Innovative research collaborations initiated via European Crucible 2021
European Crucible 2021 Luxembourg collaborator and host, Prof Stéphane Bordas, at the University of Luxembourg, Belval Campus.
The European Crucible 2021 programme has culminated in the selection of 7 collaborative research projects for funding support from the Scottish Funding Council, Luxembourg National Research Fund, and SUPA (Scottish Universities Physics Alliance).
The awards go to multi-disciplinary teams of researchers who had each won a place on the inaugural European Crucible leadership programme that ran virtually in spring 2021.* The successful project proposals will be undertaken over the next year by groups of European Crucible Alumni from 11 European countries, as follows:
European Crucible 2021 – selected research projects and location of research team members:
- Developing New Tools for Evaluating Nanoscale Biological Interactions – Scotland, Czech Republic, France, Netherlands, Portugal
- Enhancing young people’s use of Green and Blue spaces: a Public and Patient Involvement Study – Scotland, Luxembourg, Netherlands and Spain
- MYinsulin: Low-Cost, Sustainable and Resilient Insulin Supply Alternatives to Benefit Low and Lower-Middle Income Communities – Scotland, France, Luxembourg, Norway and Switzerland
- Nanostructure-Enhanced Gallium Oxide UV Photodetectors for In-Situ Water Quality Monitoring – Scotland, France and Luxembourg
- ROBOCAT – Robotic Assisted Discovery of CO2 Reduction Catalysts – Scotland and France
- Stakeholder Engagement Activities to Inform an Intervention to Support People Released from Prison Achieve Good Health and Social Outcomes – Scotland, Netherlands and Norway
- Transperceptual Approach to Uncovering the Secrets of Biological Tissues – Focus on the Knee Meniscus – Scotland, England and Luxembourg
European Crucible 2021 was organised in partnership between i) the Scottish Crucible team of the Research Futures Academy (Heriot-Watt University); ii) ‘SUPA’ on behalf of the network of Scottish Research Pools and iii) the University of Luxembourg. The key Luxembourg host and collaborator was Prof Stéphane Bordas, Legato Team Leader, who coordinated the engagement of Luxembourg-based institutions and researchers with the virtual programme: Partners – Scottish Crucible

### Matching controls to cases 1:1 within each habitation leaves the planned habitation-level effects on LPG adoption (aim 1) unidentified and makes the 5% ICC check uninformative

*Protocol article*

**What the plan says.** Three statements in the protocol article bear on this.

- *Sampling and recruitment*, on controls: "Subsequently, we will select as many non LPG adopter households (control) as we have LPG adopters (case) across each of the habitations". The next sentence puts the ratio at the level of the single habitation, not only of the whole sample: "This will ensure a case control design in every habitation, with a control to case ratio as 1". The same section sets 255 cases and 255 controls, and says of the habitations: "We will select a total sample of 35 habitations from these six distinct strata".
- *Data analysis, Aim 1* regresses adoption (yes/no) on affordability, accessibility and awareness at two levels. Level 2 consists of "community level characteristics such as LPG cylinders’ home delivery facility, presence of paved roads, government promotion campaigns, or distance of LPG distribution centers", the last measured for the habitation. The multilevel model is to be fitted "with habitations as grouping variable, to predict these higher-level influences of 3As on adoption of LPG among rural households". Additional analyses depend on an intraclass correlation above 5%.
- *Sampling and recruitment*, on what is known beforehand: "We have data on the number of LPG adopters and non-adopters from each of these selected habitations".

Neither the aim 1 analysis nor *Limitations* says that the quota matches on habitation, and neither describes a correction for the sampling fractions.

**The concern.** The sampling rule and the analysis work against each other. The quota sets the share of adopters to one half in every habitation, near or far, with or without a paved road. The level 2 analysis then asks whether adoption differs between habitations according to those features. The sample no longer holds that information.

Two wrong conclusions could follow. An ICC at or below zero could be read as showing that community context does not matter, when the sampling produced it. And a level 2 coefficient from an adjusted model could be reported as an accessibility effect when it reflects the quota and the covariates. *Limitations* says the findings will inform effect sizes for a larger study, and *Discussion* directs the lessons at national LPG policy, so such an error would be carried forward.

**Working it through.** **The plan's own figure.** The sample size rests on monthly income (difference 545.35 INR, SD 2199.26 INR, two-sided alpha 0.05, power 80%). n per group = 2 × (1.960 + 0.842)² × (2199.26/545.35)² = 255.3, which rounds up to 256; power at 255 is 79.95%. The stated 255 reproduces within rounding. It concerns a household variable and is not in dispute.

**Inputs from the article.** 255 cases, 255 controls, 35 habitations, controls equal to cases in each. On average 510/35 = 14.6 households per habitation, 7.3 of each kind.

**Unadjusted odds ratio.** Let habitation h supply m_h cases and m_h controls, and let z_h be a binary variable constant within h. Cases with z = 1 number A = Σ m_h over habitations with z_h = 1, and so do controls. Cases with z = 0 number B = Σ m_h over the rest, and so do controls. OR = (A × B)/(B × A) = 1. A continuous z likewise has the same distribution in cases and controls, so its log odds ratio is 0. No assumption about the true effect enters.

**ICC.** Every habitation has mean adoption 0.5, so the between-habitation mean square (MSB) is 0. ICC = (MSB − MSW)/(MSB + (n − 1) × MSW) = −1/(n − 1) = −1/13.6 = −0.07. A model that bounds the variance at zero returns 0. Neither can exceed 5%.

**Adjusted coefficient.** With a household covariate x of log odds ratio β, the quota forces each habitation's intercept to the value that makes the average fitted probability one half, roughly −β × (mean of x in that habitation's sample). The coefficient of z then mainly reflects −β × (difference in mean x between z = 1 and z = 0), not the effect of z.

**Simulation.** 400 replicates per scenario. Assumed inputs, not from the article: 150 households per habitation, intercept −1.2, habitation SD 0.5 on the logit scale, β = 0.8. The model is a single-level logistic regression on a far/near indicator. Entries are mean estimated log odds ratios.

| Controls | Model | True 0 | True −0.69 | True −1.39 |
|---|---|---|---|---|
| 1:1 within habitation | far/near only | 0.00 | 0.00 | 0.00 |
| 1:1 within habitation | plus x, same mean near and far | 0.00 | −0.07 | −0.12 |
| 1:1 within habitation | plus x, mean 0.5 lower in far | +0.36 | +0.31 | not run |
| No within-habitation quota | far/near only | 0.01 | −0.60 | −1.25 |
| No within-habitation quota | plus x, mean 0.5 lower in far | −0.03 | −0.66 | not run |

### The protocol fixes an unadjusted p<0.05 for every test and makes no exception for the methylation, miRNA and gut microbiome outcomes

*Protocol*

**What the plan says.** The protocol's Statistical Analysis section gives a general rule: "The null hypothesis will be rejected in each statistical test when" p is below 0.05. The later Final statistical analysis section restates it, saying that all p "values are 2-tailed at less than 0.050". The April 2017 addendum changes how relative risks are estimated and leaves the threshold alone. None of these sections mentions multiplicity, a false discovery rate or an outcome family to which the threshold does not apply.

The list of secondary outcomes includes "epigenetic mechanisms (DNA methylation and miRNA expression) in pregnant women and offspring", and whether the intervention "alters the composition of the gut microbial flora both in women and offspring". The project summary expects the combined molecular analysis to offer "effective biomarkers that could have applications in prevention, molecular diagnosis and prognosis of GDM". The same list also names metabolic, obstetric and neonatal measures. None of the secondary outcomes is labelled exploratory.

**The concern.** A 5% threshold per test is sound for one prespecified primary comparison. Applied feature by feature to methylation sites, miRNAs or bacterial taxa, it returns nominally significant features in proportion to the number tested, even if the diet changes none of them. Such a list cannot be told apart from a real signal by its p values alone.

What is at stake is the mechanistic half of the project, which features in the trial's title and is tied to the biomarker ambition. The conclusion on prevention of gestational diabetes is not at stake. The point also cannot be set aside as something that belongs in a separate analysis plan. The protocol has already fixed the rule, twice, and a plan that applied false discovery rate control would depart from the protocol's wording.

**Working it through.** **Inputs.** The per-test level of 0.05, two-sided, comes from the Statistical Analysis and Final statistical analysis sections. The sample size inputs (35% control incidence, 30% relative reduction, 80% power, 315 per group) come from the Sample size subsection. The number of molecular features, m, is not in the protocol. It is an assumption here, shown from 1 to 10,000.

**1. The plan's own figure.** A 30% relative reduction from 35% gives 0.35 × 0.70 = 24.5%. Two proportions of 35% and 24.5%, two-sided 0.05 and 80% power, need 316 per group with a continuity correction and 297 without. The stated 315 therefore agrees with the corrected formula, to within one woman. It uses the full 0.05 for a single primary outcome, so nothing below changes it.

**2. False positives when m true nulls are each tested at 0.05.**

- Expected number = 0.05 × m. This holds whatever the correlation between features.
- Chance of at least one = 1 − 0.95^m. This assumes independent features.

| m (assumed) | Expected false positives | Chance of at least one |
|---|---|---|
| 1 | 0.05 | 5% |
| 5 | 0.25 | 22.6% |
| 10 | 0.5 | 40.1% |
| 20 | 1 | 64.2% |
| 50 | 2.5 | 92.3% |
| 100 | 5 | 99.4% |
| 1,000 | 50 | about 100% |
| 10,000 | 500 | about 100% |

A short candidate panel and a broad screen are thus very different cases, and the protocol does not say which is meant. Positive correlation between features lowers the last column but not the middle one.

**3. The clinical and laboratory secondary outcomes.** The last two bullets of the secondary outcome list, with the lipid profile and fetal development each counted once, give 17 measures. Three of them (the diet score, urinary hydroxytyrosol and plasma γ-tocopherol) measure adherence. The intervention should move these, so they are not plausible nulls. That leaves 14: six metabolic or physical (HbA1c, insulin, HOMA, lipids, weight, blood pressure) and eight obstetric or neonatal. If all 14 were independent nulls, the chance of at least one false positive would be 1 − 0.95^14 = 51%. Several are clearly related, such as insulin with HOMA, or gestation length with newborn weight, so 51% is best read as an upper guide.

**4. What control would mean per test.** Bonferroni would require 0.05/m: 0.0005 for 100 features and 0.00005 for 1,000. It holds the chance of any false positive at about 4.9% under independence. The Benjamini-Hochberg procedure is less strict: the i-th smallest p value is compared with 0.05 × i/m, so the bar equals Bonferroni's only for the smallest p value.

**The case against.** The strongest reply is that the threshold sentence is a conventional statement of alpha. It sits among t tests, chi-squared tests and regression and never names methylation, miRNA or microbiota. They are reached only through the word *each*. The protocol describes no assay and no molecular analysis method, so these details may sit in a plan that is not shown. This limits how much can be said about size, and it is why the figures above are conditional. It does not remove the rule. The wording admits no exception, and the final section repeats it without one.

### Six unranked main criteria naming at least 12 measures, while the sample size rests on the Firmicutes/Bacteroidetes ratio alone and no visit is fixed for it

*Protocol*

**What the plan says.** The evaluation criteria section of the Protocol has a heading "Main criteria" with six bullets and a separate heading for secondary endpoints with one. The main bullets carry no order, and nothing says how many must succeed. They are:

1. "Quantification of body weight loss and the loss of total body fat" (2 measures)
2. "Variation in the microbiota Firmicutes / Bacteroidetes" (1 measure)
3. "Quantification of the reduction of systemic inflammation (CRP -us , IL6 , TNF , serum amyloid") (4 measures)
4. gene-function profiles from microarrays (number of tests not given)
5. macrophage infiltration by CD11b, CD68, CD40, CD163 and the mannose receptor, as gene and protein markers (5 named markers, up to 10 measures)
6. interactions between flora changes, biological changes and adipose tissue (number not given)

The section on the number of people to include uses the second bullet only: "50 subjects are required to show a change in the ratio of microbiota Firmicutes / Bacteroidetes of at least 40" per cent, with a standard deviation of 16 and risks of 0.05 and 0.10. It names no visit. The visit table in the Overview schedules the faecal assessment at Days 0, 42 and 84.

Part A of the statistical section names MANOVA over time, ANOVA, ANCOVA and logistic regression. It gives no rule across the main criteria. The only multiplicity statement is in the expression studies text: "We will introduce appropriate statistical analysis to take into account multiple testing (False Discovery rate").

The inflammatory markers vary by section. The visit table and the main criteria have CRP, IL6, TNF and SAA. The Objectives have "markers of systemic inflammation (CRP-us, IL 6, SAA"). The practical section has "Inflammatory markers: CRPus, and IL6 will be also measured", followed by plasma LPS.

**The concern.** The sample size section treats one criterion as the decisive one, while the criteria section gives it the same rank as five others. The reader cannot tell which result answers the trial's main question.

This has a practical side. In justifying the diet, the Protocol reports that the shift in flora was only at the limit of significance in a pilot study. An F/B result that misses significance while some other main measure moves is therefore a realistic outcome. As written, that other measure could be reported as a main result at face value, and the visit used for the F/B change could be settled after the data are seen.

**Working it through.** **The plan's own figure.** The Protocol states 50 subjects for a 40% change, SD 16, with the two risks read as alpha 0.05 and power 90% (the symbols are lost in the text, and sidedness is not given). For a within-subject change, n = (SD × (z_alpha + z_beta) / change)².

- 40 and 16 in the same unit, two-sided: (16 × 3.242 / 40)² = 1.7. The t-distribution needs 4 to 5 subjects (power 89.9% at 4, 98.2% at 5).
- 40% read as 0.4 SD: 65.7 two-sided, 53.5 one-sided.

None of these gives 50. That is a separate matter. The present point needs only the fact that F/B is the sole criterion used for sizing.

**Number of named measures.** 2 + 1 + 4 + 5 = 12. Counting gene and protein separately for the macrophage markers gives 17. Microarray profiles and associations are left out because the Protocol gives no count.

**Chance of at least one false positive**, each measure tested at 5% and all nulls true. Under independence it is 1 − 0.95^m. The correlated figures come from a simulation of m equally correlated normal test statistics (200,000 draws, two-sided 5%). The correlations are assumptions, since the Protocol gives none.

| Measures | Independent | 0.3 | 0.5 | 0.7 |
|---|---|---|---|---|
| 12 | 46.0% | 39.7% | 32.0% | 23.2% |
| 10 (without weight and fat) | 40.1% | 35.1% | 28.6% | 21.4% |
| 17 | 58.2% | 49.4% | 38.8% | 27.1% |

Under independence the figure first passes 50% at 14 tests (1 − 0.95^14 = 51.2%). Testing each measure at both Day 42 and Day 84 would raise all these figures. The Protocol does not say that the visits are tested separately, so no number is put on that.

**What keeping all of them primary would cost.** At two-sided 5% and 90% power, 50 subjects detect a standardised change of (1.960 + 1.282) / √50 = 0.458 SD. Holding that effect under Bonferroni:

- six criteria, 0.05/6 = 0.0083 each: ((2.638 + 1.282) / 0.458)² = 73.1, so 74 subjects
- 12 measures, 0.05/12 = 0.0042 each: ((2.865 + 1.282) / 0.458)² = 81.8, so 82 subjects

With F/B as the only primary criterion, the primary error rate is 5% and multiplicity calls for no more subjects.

Prof Bordas said, “Several years of productive collaboration with Scotland led to this first European Crucible, an exceptional multi-disciplinary event, supported by all Luxembourg Research Institutes. As a participant of the first Scottish Crucible, I could feel the palpable excitement of our European Cruciblists, who intellectually bridged all disciplinary and national boundaries. These young and dynamic researchers all embodied the strong European feeling which Luxembourg and Scotland share”.
And commenting on the success of European Crucible 2021 in building interdisciplinary research collaborations, Dr Ruth Neiland, Head of the Research Futures Academy and Scottish Crucible Director, said “Many congratulations to all of our European Crucible 2021 teams on their highly innovative and interdisciplinary proposals! We look forward to seeing how these collaborations develop – and the impact they can have in tackling scientific and societal challenges for Europe and beyond.”
Research Futures Academy
*Note on European Crucible participants
25 early and mid-career researchers from Scotland’s universities and research institutes were competitively selected to take part in European Crucible 2021 (from the universities of Abertay, Dundee, Edinburgh, Glasgow, Napier, St Andrews, Stirling and Strathclyde; and James Hutton Institute, SAMS, and NHS Tayside): https://scottishcrucible.org.uk/european-crucible/scottish-cohort/
They were joined by 25 equivalent researchers from 13 other European countries (Belgium, Czech Republic, England, France, Germany, Iceland, Italy, Luxembourg, Netherlands, Norway, Portugal, Spain and Switzerland): https://scottishcrucible.org.uk/european-crucible/european-cohort/